Skyscrapers. Cloud breakers. ‘The Big Glass’. It might be raining on the floors around 150 and below, yet if you worked in the upper echelons it could be sunny and you could marvel at the tops of clouds as they charged towards new horizons. These were buildings that appeared to have an urge to leave planet earth. There were more stories than a Kindle could hold. That is how magical my workplace was, inspiring awe every time I climbed all over it. I must have been the poorest person to ever draw breath beyond the first 150. Were rich men and women more inclined to do get their wear-once suits even vaguely creased never mind dirty, I’m sure I would not be where I am today. Scientifically speaking they weren’t all stuck up self obsessed pricks, of that I was sure, only because I hadn’t met them all.
I had seen it all in over eight years working here, or hanging around as I liked to call it. Angry phone calls, sleeping bosses, lonesome tears dripping on to pristine mahogany desks . Then there was the sex; man on woman, man on man, woman on woman. You’d think they would realise that the window cleaning occurred on a weekly basis, that the Picasso bird shit previously decorating the windows had gone by the time they were done tucking in shirts and adjusting belts. Money and power didn’t help them see any better.
I’ve even had a gun pointed at me from the other side. Five suits were sitting about celebrating some early afternoon success, such as approving a dam project that would ruin acres of protected land while redirecting water to the nearest city, leaving the farmers downstream on the dried crusty bed of shit creek. Well worth a toast – while fish floundered for oxygen baking in direct sunlight. In the midst of making a glass panel squeaky clean, a gust of wind swung me outwards on my rope and harness slapping me hard against it. The panes were dam thick so I don’t know if they heard me or not. Upon reflection it must have been my quick shadow on the plush carpet. One of them went to a storage cupboard and pulled something out. I expected a drinks cabinet or something as frivolous. But never expect the expected in this place. It turned out to be a gun.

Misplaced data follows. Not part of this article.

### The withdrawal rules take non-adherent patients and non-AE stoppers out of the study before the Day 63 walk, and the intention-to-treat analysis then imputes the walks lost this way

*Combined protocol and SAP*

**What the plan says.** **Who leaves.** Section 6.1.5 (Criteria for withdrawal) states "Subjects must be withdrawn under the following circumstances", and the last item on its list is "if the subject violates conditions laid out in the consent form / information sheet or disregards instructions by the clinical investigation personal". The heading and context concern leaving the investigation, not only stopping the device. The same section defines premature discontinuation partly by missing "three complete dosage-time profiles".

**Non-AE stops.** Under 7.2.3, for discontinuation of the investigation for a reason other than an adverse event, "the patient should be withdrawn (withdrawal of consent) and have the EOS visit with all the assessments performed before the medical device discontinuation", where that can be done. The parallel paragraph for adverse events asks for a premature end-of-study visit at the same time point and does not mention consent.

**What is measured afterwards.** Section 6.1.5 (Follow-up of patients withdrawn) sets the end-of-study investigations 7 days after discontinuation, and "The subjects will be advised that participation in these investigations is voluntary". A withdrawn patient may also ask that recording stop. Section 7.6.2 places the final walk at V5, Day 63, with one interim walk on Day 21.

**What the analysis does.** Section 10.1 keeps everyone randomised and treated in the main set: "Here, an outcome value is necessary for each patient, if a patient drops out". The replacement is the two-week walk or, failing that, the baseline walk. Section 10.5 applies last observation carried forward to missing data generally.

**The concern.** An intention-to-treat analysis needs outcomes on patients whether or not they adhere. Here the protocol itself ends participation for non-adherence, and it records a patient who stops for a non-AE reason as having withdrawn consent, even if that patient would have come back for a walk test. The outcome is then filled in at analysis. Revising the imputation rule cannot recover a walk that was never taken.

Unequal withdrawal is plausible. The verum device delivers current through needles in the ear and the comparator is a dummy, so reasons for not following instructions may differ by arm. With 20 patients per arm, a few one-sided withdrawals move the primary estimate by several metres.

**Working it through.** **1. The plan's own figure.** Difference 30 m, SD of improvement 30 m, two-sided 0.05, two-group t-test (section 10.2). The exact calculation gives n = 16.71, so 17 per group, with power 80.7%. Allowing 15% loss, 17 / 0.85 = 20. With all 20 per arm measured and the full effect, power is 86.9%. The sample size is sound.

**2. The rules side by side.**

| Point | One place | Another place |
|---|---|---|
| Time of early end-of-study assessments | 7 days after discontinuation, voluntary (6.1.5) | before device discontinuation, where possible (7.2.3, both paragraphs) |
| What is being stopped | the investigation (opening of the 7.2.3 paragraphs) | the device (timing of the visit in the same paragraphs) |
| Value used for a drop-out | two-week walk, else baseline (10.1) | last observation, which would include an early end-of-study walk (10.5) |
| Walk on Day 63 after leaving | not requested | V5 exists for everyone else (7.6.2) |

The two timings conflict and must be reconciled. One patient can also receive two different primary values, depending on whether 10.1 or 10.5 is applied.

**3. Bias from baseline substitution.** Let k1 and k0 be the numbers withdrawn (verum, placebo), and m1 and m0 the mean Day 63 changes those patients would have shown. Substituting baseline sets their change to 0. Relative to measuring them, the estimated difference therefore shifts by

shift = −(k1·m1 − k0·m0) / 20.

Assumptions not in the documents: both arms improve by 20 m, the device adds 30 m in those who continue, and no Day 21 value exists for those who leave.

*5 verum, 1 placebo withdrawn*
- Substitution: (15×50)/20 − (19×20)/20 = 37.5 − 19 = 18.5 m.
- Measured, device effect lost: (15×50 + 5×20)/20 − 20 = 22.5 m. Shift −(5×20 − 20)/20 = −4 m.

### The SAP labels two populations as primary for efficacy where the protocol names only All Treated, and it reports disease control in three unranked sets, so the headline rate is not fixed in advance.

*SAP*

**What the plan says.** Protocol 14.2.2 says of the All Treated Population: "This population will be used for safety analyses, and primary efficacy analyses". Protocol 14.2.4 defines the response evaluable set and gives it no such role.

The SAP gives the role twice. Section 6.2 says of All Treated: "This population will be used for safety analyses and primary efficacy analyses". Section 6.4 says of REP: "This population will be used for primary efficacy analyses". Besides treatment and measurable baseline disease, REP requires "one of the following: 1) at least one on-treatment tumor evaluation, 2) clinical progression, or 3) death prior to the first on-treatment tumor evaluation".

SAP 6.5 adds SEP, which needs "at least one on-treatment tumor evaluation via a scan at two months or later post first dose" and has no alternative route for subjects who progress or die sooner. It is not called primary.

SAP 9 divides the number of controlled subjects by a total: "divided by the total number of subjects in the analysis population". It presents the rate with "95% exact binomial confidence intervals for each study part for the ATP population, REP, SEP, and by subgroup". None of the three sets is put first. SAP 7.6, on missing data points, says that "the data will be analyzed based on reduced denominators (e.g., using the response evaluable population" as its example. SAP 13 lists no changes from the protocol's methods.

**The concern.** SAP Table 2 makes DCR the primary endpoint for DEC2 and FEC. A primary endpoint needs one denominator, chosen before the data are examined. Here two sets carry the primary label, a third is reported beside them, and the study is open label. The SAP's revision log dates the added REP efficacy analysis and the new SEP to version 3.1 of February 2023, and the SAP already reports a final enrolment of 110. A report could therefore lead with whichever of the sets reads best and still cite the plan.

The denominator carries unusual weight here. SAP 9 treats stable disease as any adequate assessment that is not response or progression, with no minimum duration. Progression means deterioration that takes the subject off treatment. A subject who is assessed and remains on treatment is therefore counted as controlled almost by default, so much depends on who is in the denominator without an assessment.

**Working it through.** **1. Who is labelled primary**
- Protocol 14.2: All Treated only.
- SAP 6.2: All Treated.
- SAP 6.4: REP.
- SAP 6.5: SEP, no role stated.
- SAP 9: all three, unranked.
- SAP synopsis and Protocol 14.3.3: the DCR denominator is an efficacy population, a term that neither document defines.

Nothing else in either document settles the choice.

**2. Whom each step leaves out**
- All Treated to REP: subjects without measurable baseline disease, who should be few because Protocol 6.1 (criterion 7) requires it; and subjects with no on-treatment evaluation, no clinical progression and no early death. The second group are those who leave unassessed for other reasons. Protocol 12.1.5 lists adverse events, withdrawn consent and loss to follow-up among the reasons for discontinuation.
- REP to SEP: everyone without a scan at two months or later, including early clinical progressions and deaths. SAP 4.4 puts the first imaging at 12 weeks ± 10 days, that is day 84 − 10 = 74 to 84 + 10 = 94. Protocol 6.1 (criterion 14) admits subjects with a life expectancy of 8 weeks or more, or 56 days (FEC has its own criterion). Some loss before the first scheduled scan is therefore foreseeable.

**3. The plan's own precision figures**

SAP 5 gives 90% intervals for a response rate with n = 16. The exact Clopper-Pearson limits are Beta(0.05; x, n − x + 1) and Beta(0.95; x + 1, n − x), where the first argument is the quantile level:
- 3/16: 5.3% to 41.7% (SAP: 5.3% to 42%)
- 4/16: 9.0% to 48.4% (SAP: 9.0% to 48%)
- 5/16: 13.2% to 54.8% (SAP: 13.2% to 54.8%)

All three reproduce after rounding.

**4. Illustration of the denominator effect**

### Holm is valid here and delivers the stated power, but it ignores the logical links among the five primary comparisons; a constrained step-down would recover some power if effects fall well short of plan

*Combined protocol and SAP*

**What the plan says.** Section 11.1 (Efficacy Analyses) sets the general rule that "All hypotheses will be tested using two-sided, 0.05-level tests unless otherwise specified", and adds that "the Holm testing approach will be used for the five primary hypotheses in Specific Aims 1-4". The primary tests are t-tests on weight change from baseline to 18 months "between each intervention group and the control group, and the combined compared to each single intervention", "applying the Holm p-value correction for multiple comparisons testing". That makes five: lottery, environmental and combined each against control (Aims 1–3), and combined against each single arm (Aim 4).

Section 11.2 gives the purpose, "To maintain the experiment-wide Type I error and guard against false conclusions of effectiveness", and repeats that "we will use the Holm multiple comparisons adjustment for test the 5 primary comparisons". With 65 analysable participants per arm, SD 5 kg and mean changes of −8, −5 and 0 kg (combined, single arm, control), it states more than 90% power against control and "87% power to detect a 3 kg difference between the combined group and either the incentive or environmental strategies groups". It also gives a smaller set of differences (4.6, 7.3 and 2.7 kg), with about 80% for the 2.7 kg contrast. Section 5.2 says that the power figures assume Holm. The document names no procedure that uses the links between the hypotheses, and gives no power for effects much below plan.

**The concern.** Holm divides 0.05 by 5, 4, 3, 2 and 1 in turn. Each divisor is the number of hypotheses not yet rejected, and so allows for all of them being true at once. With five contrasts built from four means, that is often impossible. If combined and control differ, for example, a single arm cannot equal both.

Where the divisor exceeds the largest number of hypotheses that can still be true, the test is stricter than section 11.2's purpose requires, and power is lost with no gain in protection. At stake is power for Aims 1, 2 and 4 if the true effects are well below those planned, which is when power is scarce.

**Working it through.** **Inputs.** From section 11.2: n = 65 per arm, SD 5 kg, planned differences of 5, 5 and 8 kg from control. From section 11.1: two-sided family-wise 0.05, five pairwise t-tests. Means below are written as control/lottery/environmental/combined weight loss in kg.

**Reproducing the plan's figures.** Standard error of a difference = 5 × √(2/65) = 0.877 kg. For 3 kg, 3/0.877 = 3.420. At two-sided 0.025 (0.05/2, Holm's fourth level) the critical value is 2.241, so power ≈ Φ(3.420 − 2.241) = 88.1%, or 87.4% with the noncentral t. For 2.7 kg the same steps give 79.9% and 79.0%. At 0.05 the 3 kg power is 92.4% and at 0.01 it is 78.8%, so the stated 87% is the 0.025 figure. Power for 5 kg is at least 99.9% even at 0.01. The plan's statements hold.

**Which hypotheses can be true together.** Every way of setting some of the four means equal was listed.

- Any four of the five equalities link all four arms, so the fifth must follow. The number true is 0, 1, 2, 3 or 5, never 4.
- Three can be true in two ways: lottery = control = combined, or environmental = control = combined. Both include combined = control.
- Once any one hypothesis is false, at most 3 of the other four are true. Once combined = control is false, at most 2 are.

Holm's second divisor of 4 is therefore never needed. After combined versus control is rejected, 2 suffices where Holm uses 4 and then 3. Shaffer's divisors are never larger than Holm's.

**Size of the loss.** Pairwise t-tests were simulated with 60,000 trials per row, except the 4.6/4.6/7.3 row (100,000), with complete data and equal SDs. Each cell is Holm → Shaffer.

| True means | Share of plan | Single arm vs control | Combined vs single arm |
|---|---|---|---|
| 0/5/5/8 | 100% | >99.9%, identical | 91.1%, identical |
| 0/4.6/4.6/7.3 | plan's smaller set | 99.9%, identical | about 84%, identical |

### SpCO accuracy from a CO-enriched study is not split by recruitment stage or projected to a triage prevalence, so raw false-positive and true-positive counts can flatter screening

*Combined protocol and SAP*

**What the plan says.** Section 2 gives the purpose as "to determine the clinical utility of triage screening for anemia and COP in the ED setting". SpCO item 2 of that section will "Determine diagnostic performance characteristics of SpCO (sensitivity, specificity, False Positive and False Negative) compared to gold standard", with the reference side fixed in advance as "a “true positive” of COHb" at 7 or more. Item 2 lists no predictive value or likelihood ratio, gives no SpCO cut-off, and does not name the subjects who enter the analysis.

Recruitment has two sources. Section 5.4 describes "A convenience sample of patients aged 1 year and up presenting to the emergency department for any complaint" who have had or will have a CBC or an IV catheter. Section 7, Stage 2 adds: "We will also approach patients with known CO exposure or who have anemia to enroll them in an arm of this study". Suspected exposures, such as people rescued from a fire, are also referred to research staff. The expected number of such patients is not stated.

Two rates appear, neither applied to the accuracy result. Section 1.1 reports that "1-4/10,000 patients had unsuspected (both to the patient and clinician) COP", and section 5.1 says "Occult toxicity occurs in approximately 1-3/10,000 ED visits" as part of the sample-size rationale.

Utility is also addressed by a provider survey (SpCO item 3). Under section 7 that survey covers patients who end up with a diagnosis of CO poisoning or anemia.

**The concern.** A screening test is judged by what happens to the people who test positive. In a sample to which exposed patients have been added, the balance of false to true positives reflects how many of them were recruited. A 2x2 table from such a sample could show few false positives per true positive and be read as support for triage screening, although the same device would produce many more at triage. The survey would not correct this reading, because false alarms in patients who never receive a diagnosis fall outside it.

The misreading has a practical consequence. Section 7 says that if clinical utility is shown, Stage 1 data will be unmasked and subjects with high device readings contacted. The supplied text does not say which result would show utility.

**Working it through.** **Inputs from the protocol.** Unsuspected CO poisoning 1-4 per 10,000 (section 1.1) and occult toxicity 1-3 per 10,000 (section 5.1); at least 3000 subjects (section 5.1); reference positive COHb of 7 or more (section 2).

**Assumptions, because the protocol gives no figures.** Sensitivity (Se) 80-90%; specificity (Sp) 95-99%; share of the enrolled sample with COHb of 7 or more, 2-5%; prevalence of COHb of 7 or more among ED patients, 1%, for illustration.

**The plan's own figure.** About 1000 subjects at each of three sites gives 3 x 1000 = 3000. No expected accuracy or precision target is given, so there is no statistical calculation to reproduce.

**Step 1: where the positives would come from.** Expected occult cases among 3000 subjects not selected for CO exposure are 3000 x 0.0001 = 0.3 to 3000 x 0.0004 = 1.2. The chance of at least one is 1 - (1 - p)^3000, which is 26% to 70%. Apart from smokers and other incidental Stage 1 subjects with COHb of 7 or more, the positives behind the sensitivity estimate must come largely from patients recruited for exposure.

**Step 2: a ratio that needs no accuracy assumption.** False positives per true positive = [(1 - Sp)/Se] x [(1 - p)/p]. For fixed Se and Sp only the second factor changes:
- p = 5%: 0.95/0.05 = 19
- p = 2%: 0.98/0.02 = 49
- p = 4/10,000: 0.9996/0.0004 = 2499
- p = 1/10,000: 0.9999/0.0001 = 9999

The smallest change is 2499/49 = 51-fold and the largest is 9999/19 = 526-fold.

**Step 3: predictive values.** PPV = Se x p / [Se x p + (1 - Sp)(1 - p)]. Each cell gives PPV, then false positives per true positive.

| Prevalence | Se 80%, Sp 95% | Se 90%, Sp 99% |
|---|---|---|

The rest of the suits stood watching me, exchanging smiles, laughing at me as I floundered in the whip of the winds, all carabiners and rope. Meanwhile the gun was being cocked and loaded – a red shell held up for all to see slid smartly into place. Drinks sloshed as the party became more animated.
I was simultaneously anxious at being buffeted around in the unusually strong wind, while intrigued as to what was about to happen. Was this how they fired people? Was there a hidden range? No was the answer. A wide grin I would never forget turned itself on me. The brown haired man walked towards me and stood eight feet away. He cocked the shotgun, raised it to his hip, paused briefly, turning around to lap up the silenced cheers, then eyeballed me. I lipread, “How thick is the glass?” before his magnolia smile returned.
Pain and falling were my next sensations. Imagination, like our expectations, can be powerful. I was falling to my death. Was I not? As if a shotgun shell would be accurate enough to sever my rope…
Opening my eyes I saw the glass panel spider-cracked, just behind it they were laughing and toasting, with glass that could break, dishing out back slaps and high fives. My eyes closed involuntarily, the knuckles of my squeegee hand as white as 100gsm paper.